The little-known Java XOR operator can be extremely useful when in need of a parity check or a number swap. Even though not the quickest, it’s definitely a reliable operator to use within simpler codes. Let’s see what it is and how it works:

## What Is the Java XOR Operator?

XOR stands for “exclusive or” operator and is also sometimes called exclusive disjunction. The Java XOR operator is represented by **^**, or carret. **^** is a bitwise operator, meaning an operator that works on the bit level. The XOR Java operator take 2 equally-sized bits and perform a logical exclusive OR comparison. If either bit is equal to 1, the operator returns 1. However, if both bits are equal to 1 or 0, the operator returns 0.

### How Does the XOR in Java Work?

Let’s take 5^6 as an example of the Java XOR operator. In binary, 5 is 101 and 6 is 110. If we compare each bit and eliminate the digits that don’t match up, the Java XOR operator will return binary 11, or 3.

## How to Use the Java XOR Operator to Your Advantage

One classic use of the XOR Java operator is swapping two numbers without using a temporary variable. The basic idea works like this:

x = x ^ y ;

y = x ^ y ;

x = x ^ y ;

After the second line, the y is now equal to the original value of X due to the associative property, and after the third command x is equal to the original value of y.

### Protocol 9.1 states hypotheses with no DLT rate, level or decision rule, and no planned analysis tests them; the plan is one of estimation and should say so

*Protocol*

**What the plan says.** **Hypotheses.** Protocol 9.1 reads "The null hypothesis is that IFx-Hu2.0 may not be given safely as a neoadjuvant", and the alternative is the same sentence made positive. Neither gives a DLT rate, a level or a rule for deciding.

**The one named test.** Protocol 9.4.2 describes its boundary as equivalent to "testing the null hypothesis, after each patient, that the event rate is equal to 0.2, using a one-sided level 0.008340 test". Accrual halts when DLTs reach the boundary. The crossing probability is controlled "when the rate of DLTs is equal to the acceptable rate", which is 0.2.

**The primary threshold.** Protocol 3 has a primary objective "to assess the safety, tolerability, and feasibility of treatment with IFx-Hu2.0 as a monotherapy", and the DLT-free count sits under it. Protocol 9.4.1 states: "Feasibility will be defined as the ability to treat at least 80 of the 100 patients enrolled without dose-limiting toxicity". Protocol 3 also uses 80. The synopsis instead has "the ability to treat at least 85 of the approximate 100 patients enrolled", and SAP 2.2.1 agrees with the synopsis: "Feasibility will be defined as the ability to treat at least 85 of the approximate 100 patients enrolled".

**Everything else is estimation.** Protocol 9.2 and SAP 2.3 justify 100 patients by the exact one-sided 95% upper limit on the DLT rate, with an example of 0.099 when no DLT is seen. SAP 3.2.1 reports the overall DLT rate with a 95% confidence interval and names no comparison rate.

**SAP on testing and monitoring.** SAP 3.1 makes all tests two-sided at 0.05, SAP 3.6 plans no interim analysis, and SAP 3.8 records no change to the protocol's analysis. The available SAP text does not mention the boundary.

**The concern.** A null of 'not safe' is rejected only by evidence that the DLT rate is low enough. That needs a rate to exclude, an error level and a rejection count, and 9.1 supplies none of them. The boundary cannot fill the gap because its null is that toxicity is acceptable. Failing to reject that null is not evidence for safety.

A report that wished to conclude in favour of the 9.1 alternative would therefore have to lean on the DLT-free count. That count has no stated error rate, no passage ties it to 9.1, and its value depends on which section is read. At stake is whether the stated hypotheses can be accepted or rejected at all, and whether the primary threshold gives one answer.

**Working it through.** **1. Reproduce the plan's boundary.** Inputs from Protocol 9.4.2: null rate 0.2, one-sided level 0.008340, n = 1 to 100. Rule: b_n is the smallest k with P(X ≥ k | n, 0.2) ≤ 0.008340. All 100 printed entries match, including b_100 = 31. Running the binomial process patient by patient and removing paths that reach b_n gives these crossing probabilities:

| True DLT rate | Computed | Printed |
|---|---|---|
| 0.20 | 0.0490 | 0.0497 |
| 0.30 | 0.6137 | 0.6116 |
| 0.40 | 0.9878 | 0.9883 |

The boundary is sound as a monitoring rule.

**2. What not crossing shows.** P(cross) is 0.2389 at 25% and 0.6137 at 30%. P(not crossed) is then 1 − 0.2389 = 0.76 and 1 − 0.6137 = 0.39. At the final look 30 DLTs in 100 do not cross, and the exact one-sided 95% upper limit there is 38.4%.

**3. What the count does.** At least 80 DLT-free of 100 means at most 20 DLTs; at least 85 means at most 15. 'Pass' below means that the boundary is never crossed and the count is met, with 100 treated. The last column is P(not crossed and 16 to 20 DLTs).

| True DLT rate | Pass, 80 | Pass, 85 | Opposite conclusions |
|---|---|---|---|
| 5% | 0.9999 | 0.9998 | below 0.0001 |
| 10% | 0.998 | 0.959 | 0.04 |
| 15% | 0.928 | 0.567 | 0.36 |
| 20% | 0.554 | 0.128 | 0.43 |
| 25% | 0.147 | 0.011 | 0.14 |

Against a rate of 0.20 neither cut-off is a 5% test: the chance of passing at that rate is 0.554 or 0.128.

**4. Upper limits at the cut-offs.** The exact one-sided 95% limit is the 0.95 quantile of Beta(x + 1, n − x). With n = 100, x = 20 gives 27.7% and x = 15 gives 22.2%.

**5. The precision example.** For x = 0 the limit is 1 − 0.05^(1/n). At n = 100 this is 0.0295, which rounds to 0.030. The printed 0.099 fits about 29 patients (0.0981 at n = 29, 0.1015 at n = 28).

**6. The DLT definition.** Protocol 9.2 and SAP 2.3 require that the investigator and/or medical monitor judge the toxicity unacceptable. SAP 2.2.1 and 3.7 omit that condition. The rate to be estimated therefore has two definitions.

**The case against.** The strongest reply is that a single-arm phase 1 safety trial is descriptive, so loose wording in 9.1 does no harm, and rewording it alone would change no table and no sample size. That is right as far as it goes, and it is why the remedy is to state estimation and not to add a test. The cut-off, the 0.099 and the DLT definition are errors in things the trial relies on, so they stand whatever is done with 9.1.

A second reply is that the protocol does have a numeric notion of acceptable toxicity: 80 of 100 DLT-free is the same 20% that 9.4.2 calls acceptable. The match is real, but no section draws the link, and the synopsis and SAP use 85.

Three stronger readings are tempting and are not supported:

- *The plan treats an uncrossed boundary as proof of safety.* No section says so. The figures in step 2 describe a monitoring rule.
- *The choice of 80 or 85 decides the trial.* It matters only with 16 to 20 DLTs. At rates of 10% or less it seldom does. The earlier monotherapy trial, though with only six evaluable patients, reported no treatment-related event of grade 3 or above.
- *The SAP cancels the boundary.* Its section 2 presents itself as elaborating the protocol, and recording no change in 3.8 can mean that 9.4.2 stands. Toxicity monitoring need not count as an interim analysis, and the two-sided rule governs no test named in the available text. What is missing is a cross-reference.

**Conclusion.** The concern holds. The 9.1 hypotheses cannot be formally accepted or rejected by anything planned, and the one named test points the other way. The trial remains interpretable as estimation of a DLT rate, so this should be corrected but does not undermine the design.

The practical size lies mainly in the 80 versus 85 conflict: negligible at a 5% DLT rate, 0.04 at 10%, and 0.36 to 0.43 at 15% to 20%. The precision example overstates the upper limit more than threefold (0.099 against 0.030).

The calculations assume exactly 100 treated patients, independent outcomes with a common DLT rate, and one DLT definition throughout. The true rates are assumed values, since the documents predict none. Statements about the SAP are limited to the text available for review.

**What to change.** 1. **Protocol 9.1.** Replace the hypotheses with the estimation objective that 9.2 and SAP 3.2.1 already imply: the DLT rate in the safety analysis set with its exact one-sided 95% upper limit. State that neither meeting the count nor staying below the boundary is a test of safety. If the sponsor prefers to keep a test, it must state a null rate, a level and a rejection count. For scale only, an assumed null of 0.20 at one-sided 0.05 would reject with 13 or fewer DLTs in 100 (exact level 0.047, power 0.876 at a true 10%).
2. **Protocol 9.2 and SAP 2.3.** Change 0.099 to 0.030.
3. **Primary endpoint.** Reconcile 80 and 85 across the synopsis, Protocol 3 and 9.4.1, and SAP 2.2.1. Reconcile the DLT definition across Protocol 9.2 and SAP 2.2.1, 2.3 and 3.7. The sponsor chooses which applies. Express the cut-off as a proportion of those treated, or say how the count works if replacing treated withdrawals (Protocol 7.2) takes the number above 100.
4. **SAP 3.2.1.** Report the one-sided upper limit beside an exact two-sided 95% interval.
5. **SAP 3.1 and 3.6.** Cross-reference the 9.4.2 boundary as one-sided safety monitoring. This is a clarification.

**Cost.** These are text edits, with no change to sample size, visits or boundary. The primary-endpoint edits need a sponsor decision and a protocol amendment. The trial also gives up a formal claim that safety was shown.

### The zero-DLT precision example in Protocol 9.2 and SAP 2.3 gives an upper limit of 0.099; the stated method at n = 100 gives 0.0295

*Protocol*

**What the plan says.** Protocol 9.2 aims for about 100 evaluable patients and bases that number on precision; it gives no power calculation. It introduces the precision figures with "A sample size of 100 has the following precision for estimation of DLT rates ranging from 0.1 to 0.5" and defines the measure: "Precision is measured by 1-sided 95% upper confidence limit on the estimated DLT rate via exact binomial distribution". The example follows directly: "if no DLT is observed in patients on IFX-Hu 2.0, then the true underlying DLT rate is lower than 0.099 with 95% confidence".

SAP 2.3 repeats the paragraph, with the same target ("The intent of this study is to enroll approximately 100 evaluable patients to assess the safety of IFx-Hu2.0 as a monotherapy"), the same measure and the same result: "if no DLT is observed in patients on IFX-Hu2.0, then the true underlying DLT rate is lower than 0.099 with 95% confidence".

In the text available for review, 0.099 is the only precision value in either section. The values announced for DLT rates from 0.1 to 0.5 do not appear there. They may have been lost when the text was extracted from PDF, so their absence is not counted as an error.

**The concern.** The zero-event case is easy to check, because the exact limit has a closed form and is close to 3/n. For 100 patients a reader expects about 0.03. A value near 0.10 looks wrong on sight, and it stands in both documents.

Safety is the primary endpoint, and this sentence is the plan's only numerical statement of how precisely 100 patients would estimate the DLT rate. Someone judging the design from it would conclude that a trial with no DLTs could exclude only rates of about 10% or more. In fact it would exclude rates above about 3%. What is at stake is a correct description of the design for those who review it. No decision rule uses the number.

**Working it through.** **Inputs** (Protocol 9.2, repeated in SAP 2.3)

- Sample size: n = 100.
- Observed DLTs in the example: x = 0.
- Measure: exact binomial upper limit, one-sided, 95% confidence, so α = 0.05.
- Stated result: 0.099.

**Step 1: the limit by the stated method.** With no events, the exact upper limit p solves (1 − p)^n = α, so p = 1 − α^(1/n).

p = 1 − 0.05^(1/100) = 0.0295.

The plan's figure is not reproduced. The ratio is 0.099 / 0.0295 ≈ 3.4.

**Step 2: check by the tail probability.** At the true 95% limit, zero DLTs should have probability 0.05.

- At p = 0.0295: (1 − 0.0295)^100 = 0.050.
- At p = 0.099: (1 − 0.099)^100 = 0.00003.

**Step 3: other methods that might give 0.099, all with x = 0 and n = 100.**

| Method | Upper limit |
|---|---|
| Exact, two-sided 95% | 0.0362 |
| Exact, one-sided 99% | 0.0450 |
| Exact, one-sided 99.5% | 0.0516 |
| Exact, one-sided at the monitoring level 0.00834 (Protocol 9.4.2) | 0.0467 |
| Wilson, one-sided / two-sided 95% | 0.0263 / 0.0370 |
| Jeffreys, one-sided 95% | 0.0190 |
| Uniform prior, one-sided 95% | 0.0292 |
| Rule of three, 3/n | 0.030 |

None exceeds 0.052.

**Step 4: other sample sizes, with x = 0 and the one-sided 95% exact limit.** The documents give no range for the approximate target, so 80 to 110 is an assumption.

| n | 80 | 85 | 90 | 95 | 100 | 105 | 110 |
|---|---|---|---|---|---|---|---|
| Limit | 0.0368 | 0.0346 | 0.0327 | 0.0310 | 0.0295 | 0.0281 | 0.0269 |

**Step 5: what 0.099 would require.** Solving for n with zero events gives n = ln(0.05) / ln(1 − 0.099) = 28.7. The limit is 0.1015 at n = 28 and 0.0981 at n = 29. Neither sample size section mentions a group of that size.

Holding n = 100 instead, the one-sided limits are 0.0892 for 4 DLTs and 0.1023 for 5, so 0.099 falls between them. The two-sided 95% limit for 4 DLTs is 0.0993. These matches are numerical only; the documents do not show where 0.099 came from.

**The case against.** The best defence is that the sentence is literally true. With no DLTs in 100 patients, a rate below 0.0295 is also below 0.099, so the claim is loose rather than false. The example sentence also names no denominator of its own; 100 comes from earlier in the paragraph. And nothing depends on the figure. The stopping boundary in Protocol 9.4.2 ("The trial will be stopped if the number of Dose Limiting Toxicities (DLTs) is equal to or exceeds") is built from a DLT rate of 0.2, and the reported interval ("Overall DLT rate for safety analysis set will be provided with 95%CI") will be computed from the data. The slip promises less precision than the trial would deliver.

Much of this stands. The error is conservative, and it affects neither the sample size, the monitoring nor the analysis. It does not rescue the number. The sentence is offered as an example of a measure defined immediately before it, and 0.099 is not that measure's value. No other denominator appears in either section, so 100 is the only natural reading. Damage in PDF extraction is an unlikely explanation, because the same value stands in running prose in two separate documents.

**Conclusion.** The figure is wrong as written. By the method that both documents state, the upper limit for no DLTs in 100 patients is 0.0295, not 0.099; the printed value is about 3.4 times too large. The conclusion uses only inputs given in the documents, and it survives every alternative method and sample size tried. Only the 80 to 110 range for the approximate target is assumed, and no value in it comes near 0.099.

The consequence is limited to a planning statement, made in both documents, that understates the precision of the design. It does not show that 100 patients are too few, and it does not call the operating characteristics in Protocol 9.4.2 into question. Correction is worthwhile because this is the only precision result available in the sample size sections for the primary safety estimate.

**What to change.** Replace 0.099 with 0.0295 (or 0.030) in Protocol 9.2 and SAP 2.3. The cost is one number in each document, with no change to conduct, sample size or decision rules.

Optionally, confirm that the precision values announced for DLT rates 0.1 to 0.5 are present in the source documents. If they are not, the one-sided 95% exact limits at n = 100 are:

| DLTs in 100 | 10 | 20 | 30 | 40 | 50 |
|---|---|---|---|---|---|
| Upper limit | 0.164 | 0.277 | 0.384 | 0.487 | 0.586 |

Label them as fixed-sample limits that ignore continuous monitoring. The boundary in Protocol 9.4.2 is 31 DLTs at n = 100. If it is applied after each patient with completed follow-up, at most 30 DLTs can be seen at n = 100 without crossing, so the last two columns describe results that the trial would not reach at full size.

**Here is a simple example:**

*public class IntegerSwap {*

*public static void main(String a[]){*

* int x = 5;*

* int y = 9;*

* System.out.println(“Original values:”);*

* System.out.println(“x equals: “+x);*

* System.out.println(“y equals: “+y);*

* x = x^y;*

* y =x^y;*

* x= x^y;*

* System.out.println(“New Values After Swap:”);*

* System.out.println(“x equals: “+x);*

* System.out.println(“y equals: “+y);*

* }*

You could accomplish the same swap using subtraction, but that would be more likely to cause a stack overflow.

**Recommended read**: If you are interested in other useful operators you can use in Java, also check out our collection of (answered) Java interview questions! Plus, you may also be interested in reading a bit more about the XOR operator.

## Conclusion

The XOR operator in Java, **^**, is a bitwise operator that compares each bit in a number and returns 0 if the numbers are the same, and 1 if they aren’t the same. The end result is that digit columns that are the same are eliminated. **^** is a useful operator for swapping numbers and also for performing parity checks.

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